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Columbus, Catholicism and Courage

“This, indeed, is probably one of the Enemy’s motives for creating a dangerous world—a world in which moral issues really come to the point. He sees as well as you do that courage is not simply one of the virtues, but the form of every virtue at the testing point, which means, at the point of highest reality. A chastity or honesty, or mercy, which yields to danger will be chaste or honest or merciful only on conditions. Pilate was merciful till it became risky. “

C.S. Lewis, The Screwtape Letters

This is one of those years in which the government decreed Columbus Day, the second Monday in October, does not fall on October 12, the date, under the Julian calendar, when Columbus discovered the New World.  Columbus Day is observed also in Spain as Dia de la Hispanidad and Fiesta Nacional and as the charmingly unpc Dia de la Raza in most Latin American nations.

In this country Columbus Day used to be an uncomplicated celebration, especially for Italian Americans.  Now it has become controversial with Columbus blamed in some quarters for genocide against Indians and being the founder of the American slave trade.  As Dinesh D’Souza pointed out in this article in 1995 in First Things, the condemnation of Columbus today tells us far more about current political battles than it does about the historical record of Columbus.  From a modern standpoint there is indeed much to criticize Columbus for since, in most ways, he was a typical man of his time, as we are, in most ways, typical children of ours.  Among other views inimical to our time,  he saw nothing wrong about establishing colonies and bringing native peoples under the rule of European powers.  He had little respect for the religions of native people and wanted them to be Catholic, as, indeed, he wanted all the world to be Catholic.  (I see nothing wrong in this myself, but rest assured most of our contemporaries in this country would.)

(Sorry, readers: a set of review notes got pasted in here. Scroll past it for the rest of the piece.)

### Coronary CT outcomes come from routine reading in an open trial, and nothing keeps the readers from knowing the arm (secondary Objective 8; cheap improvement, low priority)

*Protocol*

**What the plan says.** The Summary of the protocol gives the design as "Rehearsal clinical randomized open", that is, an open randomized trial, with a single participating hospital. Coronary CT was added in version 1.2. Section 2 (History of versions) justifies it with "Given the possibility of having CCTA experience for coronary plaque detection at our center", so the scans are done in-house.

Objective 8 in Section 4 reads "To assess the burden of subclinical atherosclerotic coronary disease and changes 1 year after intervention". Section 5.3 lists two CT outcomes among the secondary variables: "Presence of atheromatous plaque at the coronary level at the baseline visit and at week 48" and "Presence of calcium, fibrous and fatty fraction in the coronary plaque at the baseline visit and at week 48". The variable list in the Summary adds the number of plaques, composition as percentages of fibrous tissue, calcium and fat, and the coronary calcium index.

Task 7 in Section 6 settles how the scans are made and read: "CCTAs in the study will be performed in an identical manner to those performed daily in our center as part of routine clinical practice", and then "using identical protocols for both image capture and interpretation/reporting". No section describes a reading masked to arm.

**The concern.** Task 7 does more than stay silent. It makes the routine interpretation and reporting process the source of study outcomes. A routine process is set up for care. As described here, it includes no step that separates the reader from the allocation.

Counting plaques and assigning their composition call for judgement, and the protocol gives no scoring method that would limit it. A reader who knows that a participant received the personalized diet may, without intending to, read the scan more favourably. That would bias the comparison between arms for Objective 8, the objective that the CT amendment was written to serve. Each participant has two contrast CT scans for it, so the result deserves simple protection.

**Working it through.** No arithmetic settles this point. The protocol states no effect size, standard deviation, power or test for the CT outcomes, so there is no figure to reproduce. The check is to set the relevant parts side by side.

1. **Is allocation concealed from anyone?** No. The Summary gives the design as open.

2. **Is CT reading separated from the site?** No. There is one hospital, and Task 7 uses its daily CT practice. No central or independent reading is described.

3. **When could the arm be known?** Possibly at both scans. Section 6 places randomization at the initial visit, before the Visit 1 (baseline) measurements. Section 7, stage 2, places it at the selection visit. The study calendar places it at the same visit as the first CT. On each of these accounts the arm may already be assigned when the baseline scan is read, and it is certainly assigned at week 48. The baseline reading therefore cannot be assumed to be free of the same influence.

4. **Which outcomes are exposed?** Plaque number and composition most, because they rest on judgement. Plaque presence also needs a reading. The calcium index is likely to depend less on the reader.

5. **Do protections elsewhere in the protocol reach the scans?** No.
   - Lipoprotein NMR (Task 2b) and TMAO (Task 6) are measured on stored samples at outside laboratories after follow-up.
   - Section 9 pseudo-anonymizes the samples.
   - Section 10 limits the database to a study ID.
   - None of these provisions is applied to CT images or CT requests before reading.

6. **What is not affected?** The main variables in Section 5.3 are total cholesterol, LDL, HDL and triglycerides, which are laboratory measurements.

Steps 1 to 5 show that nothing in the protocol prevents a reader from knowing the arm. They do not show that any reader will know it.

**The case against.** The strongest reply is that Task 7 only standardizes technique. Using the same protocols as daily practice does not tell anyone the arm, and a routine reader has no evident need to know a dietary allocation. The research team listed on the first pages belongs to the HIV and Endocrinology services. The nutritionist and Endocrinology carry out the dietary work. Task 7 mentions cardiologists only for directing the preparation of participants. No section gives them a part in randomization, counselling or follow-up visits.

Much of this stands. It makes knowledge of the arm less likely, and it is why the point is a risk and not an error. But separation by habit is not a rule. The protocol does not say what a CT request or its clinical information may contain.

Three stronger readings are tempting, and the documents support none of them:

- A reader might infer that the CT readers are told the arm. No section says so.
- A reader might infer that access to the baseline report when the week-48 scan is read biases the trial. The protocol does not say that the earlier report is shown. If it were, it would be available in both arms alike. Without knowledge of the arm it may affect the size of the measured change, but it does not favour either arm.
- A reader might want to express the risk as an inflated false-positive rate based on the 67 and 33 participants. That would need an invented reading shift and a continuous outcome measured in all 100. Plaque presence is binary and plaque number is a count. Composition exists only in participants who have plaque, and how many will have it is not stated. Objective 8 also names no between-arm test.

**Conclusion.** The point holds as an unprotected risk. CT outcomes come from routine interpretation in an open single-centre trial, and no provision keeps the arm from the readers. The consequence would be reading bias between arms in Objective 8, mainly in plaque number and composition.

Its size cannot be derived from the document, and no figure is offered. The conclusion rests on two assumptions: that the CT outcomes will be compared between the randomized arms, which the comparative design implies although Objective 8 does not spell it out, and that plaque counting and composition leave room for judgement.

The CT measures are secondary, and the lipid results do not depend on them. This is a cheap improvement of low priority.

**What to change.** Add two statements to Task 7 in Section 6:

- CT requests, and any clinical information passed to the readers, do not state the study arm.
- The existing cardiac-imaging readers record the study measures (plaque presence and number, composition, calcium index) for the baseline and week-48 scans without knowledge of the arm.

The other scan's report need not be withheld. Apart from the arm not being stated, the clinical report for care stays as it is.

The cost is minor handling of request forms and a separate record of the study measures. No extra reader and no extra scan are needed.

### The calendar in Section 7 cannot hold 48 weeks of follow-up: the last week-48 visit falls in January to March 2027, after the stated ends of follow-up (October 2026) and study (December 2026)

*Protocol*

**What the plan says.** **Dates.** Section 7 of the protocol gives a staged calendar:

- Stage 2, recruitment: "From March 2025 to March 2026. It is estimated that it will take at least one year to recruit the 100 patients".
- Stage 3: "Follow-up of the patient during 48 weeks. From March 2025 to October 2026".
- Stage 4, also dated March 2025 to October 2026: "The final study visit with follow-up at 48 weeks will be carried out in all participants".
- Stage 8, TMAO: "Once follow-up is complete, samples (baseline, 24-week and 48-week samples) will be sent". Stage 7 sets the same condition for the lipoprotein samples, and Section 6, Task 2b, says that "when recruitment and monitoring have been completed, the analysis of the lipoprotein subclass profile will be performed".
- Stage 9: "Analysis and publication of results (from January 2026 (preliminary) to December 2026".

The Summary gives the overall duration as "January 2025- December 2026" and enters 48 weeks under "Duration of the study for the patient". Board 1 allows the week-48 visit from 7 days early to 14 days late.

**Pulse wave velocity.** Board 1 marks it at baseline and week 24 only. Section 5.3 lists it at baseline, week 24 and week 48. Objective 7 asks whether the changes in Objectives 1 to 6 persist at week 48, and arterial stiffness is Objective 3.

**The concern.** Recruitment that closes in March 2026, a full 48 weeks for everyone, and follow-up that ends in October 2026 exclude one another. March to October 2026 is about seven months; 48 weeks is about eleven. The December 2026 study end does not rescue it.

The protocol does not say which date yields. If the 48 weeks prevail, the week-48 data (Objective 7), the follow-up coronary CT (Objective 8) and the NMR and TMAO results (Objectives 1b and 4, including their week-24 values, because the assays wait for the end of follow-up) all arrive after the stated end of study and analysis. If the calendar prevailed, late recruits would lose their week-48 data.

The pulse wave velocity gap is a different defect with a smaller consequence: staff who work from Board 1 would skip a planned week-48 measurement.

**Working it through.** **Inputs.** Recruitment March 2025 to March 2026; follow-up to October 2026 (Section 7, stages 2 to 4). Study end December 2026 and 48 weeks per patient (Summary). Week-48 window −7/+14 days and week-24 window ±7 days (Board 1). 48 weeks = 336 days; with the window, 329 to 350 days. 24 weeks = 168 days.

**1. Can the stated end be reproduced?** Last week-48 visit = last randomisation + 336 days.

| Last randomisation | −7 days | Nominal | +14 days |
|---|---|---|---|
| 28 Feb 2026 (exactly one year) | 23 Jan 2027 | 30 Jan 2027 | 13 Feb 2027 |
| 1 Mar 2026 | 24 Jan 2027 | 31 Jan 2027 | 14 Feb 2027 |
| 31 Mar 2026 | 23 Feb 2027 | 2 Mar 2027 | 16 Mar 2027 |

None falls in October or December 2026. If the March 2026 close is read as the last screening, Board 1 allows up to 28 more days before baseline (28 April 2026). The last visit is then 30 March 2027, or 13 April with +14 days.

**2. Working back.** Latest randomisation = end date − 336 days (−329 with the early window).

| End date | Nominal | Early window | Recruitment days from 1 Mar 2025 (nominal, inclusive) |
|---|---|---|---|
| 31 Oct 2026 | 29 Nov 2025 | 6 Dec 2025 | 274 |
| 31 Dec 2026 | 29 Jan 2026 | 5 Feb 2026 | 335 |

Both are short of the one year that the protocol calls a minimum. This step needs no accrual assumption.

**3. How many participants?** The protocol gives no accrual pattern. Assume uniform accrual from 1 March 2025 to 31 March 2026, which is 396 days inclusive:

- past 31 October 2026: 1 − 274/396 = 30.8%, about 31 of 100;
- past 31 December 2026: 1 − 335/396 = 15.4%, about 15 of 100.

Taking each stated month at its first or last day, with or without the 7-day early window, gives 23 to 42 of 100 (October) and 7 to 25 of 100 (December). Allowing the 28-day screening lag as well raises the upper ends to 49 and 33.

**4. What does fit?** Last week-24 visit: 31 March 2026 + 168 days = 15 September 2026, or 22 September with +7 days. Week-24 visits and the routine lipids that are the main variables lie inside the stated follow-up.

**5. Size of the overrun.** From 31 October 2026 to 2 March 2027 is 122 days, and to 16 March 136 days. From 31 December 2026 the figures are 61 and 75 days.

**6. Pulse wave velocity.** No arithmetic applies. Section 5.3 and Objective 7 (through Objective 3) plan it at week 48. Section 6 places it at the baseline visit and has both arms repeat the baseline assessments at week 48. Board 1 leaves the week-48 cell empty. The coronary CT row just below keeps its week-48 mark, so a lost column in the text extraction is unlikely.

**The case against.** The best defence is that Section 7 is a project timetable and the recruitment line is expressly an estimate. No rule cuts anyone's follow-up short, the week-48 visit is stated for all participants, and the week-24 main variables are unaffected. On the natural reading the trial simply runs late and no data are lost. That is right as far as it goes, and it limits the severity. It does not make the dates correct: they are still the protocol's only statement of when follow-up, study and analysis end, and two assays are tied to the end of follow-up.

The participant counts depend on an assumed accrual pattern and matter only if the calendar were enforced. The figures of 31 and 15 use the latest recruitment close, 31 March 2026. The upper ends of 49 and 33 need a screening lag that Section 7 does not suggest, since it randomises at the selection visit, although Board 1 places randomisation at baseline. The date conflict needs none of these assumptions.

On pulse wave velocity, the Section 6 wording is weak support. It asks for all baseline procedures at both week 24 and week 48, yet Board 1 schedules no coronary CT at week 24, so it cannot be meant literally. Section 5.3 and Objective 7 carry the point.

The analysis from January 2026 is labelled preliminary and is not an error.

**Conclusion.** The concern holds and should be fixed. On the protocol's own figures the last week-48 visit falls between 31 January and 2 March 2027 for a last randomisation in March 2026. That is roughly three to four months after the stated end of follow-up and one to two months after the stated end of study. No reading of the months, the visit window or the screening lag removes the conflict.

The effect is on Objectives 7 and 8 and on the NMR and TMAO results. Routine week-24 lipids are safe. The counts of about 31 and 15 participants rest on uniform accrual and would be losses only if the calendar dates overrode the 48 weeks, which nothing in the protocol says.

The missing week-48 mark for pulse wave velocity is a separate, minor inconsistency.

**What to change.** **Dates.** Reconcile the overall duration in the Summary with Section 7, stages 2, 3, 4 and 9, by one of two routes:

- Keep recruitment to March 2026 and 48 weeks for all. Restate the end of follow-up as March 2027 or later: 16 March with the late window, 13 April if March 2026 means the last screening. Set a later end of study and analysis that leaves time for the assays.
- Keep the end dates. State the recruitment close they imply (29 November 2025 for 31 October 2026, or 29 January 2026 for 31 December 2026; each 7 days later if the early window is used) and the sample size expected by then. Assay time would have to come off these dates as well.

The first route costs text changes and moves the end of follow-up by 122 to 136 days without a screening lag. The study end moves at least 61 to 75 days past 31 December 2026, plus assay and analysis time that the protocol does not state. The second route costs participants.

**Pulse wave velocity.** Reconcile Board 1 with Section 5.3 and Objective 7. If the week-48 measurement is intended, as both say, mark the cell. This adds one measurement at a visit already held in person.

Prior to ascending the pulpit to launch a jeremiad against someone of a prior time however, it might be useful to consider the criticisms that Columbus might have of our time.  The embrace of nihilistic atheism by so many in the West in our time would have appalled him. The easy availability of the most degrading types of pornography would have sickened him.  Our weapons of mass destruction he would have seen as a sign of the reign of the Anti-Christ.  Ecumenicalism he would have viewed as a turning away from the True Faith.  The celebration of abortion as a right would have seemed to him as the ultimate covenant with death.  The Sixties of the last century popularized the term generation gap, describing the difficulty that parents and their teenage offspring had in understanding each other.  Between our time and that of Columbus there is a generations’ chasm and the use of Columbus as a whipping boy in current political disputes only increases our problem of understanding him and his time.

I believe that there are two keys to understanding Columbus:  his Catholic faith and his courage.  Columbus lived in a religious age, but even in his time he was noted for the fervor of his faith.  Masses, penances, pilgrimages, retreats, the reading of the Bible, all the aspects of devotion that the Catholic faith offered, Columbus engaged in all of his life.  Any ship he commanded was scrupulous in religious observances, with the Salve Regina being chanted by the crew each evening at Vespers.  As his son Ferdinand noted:   “He was so strict in matters of religion that for fasting and saying prayers he might have been taken for a member of a religious order.”

Born in 1451, Columbus was two when Constantinople fell to the Turks.  All his life, except in Spain, Islam was on the march and Christendom was under siege.  As a proud Genoese, Columbus grew up sailing in a Mediterranean increasingly dominated by Islamic corsairs and fleets.  The sea routes to the East through the Mediterranean were blocked and the tiny Italian city states had embarked on a grim fight against the odds that would span over a century until Lepanto in 1571.

Throughout his writings Columbus emphasized that the purpose of sailing west across the Atlantic to reach Asia was to outflank the Islamic world and spread Christianity throughout Asia.  Columbus was not insensible to the riches that could be gained with direct trade with Asia, but it was the desire to spread the Catholic faith that is always uppermost in his writings.  This is clear in his Journal of his first voyage to the New World.

Your Highnesses, as Catholic Christians, and princes who love and promote the holy Christian faith, and are enemies of the doctrine of Mahomet, and of all idolatry and heresy, determined to send me, Christopher Columbus, to the above-mentioned countries of India, to see the said princes, people, and territories, and to learn their disposition and the proper method of converting them to our holy faith; and furthermore directed that I should not proceed by land to the East, as is customary, but by a Westerly route, in which direction we have hitherto no certain evidence that any one has gone…